There have been a range of reasons so far: ‘I thought I was on the placebo.’ ‘The medication wasn’t making me feel better, so I wasn’t going to take it.’ These participants weren’t all healthy or mildly sick either – some had severe, chronic diseases, like multiple sclerosis (MS), making their nonadherence even more intriguing.
Some interviewed participants also admitted to being regulars in clinical trials– ‘professional participants’ with primarily financial objectives. “This is well characterized in the literature,” Ikeguchi added. “You can see clusters of intentional nonadherence in geographies of professional participants.”
How big of a problem is intentional nonadherence?
Of the approximately 50 worldwide studies that have used the AiCure app, the company focused on 23 studies in their recently published paper in Therapeutic Innovation & Regulatory Science. They examined almost 260,000 observations from almost 3,000 study participants for intentional nonadherence events.
So, just how big of a problem is intentional nonadherence? The results were stunning:
- 4% of all confirmed doses were intentionally non-adherent
- Almost half (48%) of all study participants had at least one intentionally non-adherent dose
- 14% of study participants were intentionally non-adherent for more than 10% of all their doses
- 5% of study participants were intentionally non-adherent for more than one-third of all their doses
- If a study participant intentionally did not take their first dose, their intentional nonadherence rate was an average of 5 times higher than participants who adhered to their first dose
In general, participants in late stage (phase II or III) trials, long duration trials, or enrolled in trials in certain geographic locations were more likely to be intentionally non-adherent.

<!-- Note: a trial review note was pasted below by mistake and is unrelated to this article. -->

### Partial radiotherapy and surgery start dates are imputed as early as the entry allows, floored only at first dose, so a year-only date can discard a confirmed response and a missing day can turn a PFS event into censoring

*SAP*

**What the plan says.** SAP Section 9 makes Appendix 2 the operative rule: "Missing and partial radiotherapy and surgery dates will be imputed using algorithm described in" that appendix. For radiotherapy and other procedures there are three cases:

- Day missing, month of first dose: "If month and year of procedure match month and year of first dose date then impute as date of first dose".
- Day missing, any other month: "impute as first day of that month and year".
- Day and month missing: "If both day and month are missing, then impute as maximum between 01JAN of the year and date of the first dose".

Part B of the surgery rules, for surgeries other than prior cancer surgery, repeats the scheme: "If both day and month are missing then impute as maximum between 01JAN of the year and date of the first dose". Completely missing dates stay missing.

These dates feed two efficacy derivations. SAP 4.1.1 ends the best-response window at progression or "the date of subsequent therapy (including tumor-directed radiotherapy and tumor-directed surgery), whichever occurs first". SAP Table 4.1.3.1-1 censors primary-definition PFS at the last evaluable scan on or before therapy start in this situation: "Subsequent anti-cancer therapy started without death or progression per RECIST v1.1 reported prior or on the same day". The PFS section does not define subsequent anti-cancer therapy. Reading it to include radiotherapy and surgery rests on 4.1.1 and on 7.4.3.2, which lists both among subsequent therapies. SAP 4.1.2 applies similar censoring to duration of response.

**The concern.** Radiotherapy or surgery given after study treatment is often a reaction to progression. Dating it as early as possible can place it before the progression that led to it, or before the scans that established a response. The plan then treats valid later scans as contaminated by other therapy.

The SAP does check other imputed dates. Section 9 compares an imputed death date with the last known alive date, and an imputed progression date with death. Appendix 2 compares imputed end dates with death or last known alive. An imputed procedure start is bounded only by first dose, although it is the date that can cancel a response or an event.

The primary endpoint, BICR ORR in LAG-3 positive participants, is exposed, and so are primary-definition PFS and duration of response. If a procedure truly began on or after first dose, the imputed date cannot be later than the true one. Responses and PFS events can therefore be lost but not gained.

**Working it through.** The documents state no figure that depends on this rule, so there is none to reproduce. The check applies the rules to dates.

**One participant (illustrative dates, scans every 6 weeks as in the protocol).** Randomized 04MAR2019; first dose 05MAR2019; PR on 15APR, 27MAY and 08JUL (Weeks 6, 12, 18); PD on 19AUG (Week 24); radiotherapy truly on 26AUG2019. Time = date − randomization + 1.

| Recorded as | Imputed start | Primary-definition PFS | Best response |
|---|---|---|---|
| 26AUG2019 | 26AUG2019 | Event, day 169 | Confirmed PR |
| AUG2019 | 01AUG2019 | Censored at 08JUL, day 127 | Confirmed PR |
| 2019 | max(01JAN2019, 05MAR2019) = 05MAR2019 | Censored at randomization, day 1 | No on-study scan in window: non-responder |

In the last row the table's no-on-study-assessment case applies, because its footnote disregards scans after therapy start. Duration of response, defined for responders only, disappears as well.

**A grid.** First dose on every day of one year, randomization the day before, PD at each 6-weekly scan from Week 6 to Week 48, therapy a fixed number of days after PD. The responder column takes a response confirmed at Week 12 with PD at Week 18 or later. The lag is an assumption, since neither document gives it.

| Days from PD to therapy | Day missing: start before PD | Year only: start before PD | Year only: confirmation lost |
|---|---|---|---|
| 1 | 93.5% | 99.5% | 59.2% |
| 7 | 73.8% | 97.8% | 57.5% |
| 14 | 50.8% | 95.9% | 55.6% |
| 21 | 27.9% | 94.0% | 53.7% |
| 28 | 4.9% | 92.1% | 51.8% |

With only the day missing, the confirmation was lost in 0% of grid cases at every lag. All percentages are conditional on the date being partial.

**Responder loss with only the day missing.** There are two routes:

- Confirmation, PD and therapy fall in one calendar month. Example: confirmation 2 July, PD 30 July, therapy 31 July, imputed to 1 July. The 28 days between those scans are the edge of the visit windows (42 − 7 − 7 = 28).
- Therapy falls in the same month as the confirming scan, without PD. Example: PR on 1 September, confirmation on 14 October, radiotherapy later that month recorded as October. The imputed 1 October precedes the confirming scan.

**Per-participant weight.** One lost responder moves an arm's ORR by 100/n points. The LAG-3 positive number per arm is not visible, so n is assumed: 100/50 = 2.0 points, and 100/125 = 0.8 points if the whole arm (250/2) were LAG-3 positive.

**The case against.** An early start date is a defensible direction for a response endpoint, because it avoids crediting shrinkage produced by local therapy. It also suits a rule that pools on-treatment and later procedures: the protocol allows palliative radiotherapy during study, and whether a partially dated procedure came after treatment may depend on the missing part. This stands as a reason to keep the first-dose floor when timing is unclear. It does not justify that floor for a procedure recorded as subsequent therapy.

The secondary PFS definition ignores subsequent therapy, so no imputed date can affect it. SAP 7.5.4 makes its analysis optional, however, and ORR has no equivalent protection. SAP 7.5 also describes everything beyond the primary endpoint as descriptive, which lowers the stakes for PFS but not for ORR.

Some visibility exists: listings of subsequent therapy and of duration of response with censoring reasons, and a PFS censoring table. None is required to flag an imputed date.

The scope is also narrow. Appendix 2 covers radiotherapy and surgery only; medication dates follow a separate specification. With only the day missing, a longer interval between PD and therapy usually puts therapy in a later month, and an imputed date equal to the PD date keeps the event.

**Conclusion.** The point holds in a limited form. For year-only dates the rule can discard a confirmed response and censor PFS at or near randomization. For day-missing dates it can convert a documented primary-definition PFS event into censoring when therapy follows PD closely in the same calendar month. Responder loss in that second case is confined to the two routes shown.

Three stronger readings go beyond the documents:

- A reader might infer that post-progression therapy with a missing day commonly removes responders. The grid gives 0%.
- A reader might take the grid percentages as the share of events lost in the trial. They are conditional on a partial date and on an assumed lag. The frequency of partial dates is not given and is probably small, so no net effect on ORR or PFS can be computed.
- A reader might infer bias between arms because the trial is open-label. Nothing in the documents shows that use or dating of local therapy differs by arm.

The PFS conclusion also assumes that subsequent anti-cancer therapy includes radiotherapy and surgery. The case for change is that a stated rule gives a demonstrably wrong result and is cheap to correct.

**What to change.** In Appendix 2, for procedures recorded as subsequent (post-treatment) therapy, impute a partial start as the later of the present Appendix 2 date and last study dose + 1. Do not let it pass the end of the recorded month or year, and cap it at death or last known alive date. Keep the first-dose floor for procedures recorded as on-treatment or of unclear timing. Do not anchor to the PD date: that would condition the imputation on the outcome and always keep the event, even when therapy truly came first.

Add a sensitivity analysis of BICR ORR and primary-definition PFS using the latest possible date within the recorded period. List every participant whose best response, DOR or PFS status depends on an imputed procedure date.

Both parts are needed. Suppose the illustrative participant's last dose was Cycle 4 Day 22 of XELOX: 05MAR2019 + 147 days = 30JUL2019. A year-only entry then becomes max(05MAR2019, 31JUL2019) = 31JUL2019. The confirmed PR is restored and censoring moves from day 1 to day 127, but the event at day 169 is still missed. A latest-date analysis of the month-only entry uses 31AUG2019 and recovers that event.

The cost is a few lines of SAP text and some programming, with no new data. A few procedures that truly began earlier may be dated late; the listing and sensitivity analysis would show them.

What can be done to deal with intentional nonadherence?
Because that first dose can be so telling about a participant’s future nonadherence, potential participants can be screened prior to officially enrolling in the trial. A participant could use the AiCure app to take a placebo for a few weeks before being randomized into a treatment group. Their tendencies would be tracked, looking for ‘red flag’ behaviors.
By identifying who is at risk of being intentionally non-adherent, researchers can choose to only randomize adherent participants into treatment groups. This is called an enrichment strategy because separating out the non-adherers before treatment will enrich for the participants who will take the drug, allowing for its effects to be accurately measured. Enrolling non-adherers into their own group is another option, allowing researchers to study the drugs safety or side effects without tracking its efficacy.
How could this impact future clinical trials?
Identifying and parsing out intentional nonadherence is a win on multiple aspects. It will clean up trial data so researchers can be confident that they are assessing the outcomes they expect to because the participants followed the protocols.
“Intentional nonadherence convolutes data from participants who actually took the drug, causing major problems and variability in the data,” Ikeguchi commented. “Although trials commonly account for drop out and nonadherence with over enrollment, parsing out intentional nonadherence is not being addressed directly.”
It could also reduce the overall number of participants needed to enroll. The enrollment pipeline is known to be leaky. Enrollment goals are often inflated to account for the percent of participants who will likely drop out or be lost to follow-up (commonly said to be around 20%) and participants who will be intentionally non-adherent (about 15%). That is a 35% increase in the number of participants, supplies to provide, and effort by researchers to cover these problems! This adds up to much costlier and lengthier trials.
Reducing the extra participant bloat would streamline trials, ultimately reducing their length and cost, allowing the new drug to reach participants faster.